# fdisk -l /dev/mapper/mpathbp

Sample outputs:
Disk /dev/mapper/mpathp: 3000.6 GB, 3000592982016 bytes
255 heads, 63 sectors/track, 364801 cylinders
Units = cylinders of 16065 * 512 = 8225280 bytes
Sector size (logical/physical): 512 bytes / 512 bytes
I/O size (minimum/optimal): 512 bytes / 512 bytes
Disk identifier: 0x00000000

2. Linux Create 3TB partition size, To create a partition start GNU parted as follows :-

# parted /dev/mapper/mpathbp

GNU Parted 2.3
Using /dev/mapper/mpathbp
Welcome to GNU Parted! Type ‘help’ to view a list of commands.

3. Creates a new GPT disklabel i.e. partition table :-

(parted) mklabel gpt

Sample outputs:
Warning: The existing disk label on /dev/mapper/mpathbp will be destroyed and all data on this disk will be lost. Do you want to continue?
Yes/No? yes

4. Next, set the default unit to TB, enter:

(parted) unit TB

5. To create a 3TB partition size, enter:

(parted) mkpart primary 0 0


(parted) mkpart primary 0.00TB 3.00TB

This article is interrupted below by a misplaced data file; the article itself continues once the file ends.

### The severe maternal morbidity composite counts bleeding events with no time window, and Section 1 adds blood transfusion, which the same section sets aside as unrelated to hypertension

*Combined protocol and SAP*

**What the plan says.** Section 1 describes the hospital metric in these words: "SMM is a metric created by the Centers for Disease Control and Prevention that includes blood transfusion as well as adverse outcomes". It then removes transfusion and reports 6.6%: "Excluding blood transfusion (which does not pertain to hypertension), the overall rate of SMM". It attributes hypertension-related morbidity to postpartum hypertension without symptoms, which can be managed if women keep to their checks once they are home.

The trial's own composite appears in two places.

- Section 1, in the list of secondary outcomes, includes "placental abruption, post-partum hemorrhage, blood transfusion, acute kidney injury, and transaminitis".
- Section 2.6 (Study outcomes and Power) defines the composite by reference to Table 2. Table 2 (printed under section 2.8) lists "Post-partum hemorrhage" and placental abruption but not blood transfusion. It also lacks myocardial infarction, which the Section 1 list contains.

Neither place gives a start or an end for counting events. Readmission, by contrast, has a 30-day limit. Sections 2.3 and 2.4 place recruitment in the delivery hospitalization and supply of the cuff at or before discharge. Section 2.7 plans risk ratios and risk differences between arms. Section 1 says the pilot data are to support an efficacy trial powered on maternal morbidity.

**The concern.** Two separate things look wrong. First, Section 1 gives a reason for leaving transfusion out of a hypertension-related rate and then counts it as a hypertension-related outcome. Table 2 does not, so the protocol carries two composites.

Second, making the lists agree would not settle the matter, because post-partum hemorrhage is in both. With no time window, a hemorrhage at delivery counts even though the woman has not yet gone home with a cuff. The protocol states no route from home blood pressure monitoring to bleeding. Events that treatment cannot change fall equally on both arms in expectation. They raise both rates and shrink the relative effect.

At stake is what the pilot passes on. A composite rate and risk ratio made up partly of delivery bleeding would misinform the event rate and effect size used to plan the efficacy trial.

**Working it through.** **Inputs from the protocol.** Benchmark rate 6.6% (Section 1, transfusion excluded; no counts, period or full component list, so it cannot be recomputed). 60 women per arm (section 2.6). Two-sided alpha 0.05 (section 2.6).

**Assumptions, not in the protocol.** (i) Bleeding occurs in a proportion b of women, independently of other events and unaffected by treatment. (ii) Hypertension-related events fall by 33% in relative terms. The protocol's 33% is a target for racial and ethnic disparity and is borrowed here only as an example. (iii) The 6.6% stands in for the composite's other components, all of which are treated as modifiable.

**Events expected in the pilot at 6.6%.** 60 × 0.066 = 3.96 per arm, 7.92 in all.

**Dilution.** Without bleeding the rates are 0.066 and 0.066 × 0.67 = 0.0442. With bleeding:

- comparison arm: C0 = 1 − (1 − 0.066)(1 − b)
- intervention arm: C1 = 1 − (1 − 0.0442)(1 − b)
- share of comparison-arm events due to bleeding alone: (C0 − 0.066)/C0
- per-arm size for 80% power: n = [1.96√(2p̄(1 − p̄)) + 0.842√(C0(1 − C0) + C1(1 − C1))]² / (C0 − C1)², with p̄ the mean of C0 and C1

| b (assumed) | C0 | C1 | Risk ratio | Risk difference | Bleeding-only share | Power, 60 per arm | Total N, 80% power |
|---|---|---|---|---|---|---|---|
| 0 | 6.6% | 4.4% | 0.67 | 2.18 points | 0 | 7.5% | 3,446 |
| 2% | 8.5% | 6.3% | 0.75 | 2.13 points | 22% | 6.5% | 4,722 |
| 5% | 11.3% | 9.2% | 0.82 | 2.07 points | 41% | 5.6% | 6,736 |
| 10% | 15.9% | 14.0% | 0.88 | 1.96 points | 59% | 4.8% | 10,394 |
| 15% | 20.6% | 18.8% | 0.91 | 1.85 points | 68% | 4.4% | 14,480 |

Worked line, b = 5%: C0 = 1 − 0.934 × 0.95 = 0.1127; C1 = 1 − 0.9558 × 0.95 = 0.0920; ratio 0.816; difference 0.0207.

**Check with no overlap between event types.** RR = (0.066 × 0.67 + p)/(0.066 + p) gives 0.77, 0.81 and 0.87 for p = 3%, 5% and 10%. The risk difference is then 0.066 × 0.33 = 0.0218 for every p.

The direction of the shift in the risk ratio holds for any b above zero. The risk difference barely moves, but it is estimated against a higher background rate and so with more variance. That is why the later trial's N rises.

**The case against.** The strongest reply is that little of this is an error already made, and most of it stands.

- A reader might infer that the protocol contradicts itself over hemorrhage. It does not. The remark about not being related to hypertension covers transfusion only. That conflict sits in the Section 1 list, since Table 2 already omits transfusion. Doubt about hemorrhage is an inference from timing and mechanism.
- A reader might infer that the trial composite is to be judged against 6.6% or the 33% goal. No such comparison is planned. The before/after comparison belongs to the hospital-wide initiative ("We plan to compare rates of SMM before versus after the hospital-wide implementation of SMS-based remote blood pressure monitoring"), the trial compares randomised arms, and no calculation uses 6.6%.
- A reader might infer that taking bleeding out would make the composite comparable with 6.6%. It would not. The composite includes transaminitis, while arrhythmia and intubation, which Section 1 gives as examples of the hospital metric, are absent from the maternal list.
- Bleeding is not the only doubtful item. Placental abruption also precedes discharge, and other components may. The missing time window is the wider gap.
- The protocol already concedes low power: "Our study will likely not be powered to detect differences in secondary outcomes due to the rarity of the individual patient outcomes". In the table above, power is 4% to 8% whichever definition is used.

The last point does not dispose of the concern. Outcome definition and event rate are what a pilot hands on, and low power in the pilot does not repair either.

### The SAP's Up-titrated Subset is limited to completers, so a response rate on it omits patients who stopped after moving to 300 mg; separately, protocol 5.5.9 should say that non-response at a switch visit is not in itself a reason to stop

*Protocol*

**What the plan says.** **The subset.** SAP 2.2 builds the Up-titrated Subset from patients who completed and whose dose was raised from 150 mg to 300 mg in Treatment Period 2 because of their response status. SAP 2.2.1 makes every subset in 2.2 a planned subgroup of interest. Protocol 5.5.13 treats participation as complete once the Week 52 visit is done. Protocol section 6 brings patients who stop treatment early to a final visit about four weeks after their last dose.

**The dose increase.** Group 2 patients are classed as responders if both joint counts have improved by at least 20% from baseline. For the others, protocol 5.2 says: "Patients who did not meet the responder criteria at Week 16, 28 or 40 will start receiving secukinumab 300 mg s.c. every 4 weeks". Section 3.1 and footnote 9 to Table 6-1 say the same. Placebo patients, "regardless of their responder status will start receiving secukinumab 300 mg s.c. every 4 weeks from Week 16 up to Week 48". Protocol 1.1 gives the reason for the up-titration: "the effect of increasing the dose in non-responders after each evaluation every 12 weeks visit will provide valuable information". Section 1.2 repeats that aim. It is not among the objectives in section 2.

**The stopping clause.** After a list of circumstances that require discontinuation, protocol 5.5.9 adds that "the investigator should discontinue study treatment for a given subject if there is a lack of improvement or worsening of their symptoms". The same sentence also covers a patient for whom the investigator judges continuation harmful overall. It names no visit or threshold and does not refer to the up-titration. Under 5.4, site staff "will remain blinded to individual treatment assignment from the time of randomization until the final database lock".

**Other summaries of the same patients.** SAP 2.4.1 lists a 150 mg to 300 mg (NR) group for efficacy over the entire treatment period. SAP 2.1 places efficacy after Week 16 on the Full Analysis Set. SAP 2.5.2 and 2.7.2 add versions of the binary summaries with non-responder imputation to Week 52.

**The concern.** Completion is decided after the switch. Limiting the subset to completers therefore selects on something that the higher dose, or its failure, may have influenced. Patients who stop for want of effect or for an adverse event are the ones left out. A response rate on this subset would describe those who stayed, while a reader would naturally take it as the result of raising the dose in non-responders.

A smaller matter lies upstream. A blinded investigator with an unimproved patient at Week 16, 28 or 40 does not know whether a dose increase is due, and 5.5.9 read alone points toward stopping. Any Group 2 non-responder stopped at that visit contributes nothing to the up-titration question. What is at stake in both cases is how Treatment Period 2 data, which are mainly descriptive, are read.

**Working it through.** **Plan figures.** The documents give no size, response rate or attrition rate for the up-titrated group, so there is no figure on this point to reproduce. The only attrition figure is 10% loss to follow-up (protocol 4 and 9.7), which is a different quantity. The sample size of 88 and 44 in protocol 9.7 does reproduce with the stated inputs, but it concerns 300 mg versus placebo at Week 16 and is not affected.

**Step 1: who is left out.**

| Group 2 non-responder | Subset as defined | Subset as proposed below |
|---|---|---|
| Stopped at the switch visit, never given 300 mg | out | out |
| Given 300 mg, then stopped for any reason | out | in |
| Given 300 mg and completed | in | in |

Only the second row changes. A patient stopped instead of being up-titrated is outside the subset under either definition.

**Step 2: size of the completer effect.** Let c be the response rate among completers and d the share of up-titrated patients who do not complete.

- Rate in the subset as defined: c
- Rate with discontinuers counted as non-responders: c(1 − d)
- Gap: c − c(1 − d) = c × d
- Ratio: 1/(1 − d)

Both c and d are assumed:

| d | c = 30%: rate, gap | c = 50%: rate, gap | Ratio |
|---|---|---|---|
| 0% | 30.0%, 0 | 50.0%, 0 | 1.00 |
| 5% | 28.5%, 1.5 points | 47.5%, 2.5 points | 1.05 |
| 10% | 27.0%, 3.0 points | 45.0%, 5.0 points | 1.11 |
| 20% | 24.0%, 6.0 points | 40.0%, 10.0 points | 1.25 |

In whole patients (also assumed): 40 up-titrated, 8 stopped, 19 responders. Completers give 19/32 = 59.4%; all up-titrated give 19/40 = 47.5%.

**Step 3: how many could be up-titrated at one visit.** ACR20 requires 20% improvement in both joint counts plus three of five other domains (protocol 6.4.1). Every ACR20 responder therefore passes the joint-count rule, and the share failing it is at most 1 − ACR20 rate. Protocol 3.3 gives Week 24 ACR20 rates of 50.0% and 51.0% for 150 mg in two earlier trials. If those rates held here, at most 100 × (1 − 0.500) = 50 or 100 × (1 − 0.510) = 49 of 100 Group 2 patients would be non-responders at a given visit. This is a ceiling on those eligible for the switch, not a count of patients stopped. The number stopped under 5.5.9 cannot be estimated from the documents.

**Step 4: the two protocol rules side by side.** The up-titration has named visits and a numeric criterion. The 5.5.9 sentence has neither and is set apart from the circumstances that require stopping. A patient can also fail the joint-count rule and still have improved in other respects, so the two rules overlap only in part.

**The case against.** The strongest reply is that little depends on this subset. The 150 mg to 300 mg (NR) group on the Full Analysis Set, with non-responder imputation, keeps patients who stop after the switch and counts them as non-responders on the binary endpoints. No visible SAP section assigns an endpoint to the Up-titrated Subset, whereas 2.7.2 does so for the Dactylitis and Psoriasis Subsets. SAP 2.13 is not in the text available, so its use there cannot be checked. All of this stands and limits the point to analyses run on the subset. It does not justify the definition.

6. To print the current partitions, enter:

(parted) print

Sample outputs:
Model: ATA ST33000651AS (scsi)
Disk /dev/mapper/mpathbp: 3.00TB
Sector size (logical/physical): 512B/512B
Partition Table: gpt
Number  Start   End     Size    File system  Name     Flags
 1      0.00TB  3.00TB  3.00TB  ext4         primary

Quit and save the changes, enter:

(parted) quit

Sample outputs:
Information: You may need to update /etc/fstab.

7. Use the mkfs.ext3 or mkfs.ext4 command to format the file system, enter :-

# mkfs.ext4 /dev/mapper/mpathbp1

8. Type the following commands to mount /dev/mapper/mpathbp1, enter :-

# mkdir /datasrv
# mount   /dev/mpathbp1   /datasrv
# df -hT

9. Edit in /etc/fstab file during Booting Process for Mounting.